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Everything posted by ianw1974

  1. What type of video are you opening? I would say it's a codec problem and that kmplayer doesn't have the required codecs, which is why VLC and/or Dragon Player works, but kmplayer does not. You'll most likely need to install the required codecs for kmplayer to work.
  2. I tend to have my virtual hosts set up under /var/www and then the sub-folders are the domains, for example: /var/www/domain1 /var/www/domain2 and I then create the VirtualHost accordingly in Apache's /etc/httpd/conf/httpd.conf file (location in CentOS), and towards the bottom of the file is where you'll locate the VirtualHost section.
  3. In answer to your first question, yes you can create a virtual host that uses the sub-folder. For example, you could have a virtual host that uses /var/www/html and you could have the second virtual host using /var/www/html/test for example. I do this already to have multiple sites on a server and I have only one public IP address - but apache knows which host to display based on the domain name accessing the server. As for your second question, yes, you can also to the same with that and use a different port, but if you are using multiple IP's you wouldn't need to use another port, unless you have a particular reason for wanting to assign another port. Your config would look something like: <VirtualHost *:80> rest of config here for virtualhost </VirtualHost> <VirtualHost *:8088> rest of config here for virtualhost </VirtualHost> of course the * could have been replaced with your particular public IP, unless of course you are using the domain name to distinguish between which virtualhost is detected by the url used.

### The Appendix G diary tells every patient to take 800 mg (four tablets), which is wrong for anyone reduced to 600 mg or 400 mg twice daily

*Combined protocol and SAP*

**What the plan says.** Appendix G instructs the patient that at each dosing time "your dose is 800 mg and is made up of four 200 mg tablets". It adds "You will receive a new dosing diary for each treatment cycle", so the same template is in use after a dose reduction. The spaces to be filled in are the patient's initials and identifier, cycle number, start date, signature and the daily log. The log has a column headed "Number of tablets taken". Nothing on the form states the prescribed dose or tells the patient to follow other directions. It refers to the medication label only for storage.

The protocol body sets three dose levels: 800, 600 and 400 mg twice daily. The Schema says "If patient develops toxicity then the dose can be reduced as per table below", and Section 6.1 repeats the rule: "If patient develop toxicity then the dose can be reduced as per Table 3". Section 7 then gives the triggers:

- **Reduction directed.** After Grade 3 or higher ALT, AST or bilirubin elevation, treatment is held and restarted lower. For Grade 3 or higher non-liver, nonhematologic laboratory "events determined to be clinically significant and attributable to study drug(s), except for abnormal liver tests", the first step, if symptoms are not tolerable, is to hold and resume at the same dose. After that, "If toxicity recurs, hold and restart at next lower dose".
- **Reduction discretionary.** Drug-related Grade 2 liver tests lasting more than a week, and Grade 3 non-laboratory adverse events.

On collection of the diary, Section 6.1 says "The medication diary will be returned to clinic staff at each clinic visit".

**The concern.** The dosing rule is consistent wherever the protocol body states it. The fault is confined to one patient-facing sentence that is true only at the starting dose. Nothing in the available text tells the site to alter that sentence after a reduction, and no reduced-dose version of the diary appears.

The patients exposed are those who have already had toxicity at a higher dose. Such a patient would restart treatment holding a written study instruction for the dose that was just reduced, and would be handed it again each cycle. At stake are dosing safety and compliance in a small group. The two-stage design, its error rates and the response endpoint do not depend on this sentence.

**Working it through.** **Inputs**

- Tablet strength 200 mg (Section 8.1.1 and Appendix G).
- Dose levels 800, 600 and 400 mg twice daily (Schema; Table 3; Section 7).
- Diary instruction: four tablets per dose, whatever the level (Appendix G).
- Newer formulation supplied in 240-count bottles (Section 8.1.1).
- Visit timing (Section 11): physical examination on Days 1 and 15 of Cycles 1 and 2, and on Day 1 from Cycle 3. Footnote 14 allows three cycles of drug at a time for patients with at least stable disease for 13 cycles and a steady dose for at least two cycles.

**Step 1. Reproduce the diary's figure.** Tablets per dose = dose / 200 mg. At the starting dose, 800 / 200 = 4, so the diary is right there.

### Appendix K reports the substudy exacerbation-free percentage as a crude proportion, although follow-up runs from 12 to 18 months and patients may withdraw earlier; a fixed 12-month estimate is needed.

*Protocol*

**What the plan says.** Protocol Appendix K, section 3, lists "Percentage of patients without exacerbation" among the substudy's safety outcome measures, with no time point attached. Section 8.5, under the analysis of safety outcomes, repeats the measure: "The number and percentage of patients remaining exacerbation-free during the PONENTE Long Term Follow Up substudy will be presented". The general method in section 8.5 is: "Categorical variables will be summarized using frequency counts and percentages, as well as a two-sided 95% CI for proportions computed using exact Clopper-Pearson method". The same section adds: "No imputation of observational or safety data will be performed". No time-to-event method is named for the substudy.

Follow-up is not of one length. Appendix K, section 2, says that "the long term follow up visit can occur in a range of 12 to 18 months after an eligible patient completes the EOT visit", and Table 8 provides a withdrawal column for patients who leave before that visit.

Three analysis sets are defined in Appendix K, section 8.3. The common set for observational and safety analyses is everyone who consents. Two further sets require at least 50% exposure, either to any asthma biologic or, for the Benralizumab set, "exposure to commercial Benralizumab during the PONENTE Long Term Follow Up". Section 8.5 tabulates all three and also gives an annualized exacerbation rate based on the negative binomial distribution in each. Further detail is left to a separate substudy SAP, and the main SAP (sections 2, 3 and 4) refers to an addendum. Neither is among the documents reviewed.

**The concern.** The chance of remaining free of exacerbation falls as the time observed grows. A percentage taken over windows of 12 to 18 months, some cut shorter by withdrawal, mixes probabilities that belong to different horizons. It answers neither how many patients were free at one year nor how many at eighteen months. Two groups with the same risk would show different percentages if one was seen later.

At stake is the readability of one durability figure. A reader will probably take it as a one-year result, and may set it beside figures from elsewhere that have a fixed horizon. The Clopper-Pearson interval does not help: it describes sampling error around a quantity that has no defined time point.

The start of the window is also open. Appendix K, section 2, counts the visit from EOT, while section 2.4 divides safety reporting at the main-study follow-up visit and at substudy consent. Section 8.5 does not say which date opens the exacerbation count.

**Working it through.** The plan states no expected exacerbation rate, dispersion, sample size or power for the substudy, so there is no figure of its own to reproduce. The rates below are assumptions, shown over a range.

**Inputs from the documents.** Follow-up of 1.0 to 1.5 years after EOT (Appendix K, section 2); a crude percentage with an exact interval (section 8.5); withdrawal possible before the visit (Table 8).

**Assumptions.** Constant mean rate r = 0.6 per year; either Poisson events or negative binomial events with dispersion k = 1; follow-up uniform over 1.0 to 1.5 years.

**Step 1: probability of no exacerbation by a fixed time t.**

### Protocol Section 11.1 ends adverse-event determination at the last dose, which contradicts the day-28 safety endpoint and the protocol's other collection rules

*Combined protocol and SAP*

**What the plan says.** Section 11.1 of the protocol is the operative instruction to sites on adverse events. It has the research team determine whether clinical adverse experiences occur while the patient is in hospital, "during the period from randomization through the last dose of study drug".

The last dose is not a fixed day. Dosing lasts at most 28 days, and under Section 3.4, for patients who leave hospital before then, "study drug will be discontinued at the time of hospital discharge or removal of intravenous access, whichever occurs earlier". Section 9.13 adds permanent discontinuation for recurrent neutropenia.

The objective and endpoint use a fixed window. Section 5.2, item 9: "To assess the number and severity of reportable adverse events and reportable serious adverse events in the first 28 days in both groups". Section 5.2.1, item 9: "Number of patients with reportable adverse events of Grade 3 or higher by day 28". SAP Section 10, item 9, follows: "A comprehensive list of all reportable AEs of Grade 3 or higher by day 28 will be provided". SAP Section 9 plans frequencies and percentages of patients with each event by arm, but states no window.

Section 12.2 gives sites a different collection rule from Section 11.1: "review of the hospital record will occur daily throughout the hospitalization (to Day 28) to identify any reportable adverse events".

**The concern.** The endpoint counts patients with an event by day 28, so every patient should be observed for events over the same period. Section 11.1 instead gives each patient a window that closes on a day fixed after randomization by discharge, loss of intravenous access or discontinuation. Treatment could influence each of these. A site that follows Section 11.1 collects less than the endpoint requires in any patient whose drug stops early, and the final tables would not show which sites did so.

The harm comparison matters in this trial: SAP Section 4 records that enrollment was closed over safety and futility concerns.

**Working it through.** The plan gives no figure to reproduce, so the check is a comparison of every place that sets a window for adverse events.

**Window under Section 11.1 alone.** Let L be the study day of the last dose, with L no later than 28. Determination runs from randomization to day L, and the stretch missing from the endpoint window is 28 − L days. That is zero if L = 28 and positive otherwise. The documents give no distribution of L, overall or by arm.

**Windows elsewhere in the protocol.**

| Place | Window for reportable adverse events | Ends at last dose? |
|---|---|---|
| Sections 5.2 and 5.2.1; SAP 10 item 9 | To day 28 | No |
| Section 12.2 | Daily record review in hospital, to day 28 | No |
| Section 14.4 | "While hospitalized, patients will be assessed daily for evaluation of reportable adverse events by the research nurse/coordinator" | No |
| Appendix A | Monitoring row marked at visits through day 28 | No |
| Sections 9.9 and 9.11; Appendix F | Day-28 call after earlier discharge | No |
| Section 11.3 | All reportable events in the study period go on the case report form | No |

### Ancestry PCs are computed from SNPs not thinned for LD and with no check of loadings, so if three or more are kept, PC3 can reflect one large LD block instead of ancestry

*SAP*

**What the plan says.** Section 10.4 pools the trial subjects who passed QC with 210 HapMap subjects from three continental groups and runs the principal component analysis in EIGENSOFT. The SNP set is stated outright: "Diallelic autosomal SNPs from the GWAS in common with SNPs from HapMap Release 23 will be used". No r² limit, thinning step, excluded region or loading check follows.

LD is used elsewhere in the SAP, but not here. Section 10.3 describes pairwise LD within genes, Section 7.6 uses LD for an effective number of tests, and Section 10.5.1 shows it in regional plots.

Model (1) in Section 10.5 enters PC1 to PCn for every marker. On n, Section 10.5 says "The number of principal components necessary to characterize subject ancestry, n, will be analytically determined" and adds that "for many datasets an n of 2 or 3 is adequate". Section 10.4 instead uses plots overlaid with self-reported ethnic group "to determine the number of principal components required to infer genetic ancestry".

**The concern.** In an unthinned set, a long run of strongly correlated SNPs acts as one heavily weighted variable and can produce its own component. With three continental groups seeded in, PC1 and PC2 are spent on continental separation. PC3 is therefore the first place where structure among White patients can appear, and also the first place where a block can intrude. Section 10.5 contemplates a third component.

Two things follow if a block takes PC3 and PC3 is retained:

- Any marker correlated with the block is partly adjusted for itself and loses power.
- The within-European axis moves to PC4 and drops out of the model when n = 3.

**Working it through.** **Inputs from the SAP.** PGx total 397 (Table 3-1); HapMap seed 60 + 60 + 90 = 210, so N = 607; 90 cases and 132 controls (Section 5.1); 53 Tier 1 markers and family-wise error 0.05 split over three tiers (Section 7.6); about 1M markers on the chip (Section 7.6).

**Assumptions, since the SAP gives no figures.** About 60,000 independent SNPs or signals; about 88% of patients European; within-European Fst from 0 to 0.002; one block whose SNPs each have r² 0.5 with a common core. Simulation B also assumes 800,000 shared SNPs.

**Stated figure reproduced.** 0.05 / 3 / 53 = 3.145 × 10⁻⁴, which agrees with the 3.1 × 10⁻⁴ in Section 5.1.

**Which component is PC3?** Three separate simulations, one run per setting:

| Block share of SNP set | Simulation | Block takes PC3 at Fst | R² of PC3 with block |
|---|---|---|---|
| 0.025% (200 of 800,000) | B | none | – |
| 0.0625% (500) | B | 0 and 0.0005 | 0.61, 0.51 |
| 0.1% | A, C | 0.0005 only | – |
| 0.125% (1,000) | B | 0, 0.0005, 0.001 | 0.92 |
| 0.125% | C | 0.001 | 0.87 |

4. After changing this, I suggest you reboot and see if it's any better. Otherwise, you need to kill the wpa_supplicant process before reconfiguring your card. If that still doesn't work, follow the ndiswrapper wiki and make sure you have the right Windows driver for your card. The lspci output generally will tell you which version you should be installing, but the ndiswrapper wiki tells you exactly how to go about all this. Try the above first though, killing wpa_supplicant, and then reconfiguring to mode managed and see if it's any better after that. If not, you'll need to check your driver versions with ndiswrapper wiki and make sure you have the right version.
  5. You could try: ifup wlan0 first and then retry the scan command and see if it's any better. Otherwise, I'd say there's some sort of problem with the ndiswrapper stuff - maybe wrong driver.
  6. Try doing this in a console window, and see if you get any results: su (enter root password when prompted) iwlist wlan0 scan if you see any results, you are seeing access points but is strange if you see them here and not in the gui tools.
  7. I would say remove ndiswrapper if you don't need it installed. It would probably get you back to where you were before with the wired connection.
  8. ianw1974

    Mandriva Help

    Yes, to boot Windows, just edit /boot/grub/menu.lst and add the following to the bottom of the file: title Windows rootnoverify (hd0,0) makeactive chainloader +1 assuming that Windows is the very first partition of your disk, then it will be hd0,0 - otherwise, change this accordingly.